A recent research carried out at the University of Manchester in the UK has revealed that the nuclear waste produced from nuclear energy has continued to be a threat to thousands of people over the years. Hence, the future of generations is threatened.
However, even with the apparent dangers, researchers led by Andre Geim have indicated that the waste can still be used positively and especially after the discovery of membranes made from graphene. The new study demonstrates that the membranes sheets can easily distinguish nuclei of hydrogen from denser nuclei of hydrogen isotope deuterium while at the same time shift the radioactive isotope tritium out of nuclear wastewater.
The new graphene membrane will handle all this quickly and efficiently which in return simplifies and prompts the rapid production of dark water enormously. It has very high separation efficiency.
Reports have it that the current techniques of heavy water production are way too expensive and require a more intensive technology that could also pose a significant scientific and industrial problem. However, with the latest technological developments, it will be possible to scale up things to technical levels.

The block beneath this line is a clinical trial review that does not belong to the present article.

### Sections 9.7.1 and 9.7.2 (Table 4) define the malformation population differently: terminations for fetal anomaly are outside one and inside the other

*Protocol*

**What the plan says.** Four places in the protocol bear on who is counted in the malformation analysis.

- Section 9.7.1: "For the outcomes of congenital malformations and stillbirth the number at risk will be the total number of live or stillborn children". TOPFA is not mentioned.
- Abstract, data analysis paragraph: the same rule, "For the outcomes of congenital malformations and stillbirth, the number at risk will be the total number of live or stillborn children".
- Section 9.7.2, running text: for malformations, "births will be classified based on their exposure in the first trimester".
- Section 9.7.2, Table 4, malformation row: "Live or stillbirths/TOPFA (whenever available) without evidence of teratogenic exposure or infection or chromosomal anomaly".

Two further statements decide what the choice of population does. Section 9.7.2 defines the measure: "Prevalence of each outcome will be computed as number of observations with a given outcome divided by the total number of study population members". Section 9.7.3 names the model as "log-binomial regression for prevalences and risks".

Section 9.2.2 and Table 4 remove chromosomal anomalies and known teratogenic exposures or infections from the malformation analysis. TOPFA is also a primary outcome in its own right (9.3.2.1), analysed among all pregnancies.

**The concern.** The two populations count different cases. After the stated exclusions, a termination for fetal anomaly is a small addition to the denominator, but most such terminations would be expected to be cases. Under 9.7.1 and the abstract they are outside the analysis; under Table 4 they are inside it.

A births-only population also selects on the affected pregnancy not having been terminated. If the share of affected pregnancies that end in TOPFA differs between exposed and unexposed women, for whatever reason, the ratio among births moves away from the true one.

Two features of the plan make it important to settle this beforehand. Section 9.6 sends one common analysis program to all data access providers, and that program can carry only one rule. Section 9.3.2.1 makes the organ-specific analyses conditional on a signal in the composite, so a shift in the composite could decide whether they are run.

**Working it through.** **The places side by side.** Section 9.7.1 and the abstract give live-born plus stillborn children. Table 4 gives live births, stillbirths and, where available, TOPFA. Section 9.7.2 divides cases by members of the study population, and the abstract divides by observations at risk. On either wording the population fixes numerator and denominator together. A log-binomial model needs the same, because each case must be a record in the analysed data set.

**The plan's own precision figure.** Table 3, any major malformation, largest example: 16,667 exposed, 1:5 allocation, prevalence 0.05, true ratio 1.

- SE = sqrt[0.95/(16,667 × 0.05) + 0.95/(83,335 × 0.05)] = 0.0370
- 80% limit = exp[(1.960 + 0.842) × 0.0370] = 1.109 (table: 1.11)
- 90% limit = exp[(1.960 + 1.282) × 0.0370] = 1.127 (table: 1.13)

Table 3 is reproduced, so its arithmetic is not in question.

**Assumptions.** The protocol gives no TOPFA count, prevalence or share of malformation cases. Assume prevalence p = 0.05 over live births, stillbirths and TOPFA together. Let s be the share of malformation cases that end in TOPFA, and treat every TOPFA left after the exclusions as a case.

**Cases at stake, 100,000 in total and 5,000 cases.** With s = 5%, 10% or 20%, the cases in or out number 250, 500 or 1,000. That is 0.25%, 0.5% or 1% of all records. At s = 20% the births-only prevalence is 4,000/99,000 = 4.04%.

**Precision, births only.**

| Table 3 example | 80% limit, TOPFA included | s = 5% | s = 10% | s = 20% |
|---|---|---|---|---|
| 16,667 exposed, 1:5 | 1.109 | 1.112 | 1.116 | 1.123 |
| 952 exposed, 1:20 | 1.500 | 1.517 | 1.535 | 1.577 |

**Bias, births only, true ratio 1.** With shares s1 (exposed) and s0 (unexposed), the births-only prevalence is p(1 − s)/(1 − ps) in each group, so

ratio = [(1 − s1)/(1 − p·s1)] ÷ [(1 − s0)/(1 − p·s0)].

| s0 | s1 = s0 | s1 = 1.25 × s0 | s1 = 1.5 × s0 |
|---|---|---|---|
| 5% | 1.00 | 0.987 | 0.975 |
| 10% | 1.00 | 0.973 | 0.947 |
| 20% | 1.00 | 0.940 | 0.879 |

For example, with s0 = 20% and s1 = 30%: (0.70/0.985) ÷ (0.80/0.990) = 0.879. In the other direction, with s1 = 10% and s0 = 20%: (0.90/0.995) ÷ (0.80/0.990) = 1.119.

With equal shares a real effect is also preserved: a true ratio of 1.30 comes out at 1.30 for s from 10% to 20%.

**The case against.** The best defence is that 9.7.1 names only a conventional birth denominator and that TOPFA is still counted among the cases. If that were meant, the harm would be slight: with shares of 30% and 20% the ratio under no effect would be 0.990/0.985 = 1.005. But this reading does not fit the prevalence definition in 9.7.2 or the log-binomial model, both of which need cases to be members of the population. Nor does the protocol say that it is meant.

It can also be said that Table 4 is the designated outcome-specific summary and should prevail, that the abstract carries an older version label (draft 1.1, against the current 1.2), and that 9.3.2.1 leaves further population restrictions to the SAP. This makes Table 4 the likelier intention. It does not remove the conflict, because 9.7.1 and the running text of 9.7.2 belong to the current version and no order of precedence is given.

But how is this event of importance? Well, the so-called dark water has one essential component referred to as deuterium. It is this dark water that facilitates the running of nuclear power plant operations hence it is required in large quantities.
On the other hand tritium that is another hydrogen, isotope has a high presence in nuclear wastewater. It is produced during the electricity generation process mainly at nuclear power plants as a by-product. And being a by-product the chances are that it is quickly leaked into the environment and automatically becomes destructive to living organisms, including humans.
However and as earlier indicated the use of the new graphene membrane helps in filtering out the by-product from nuclear wastewater.
Apparently and according to the authors of this study, it is the first time that the membrane can separate subatomic particles at room temperature. Hence, the developments are viable and practical.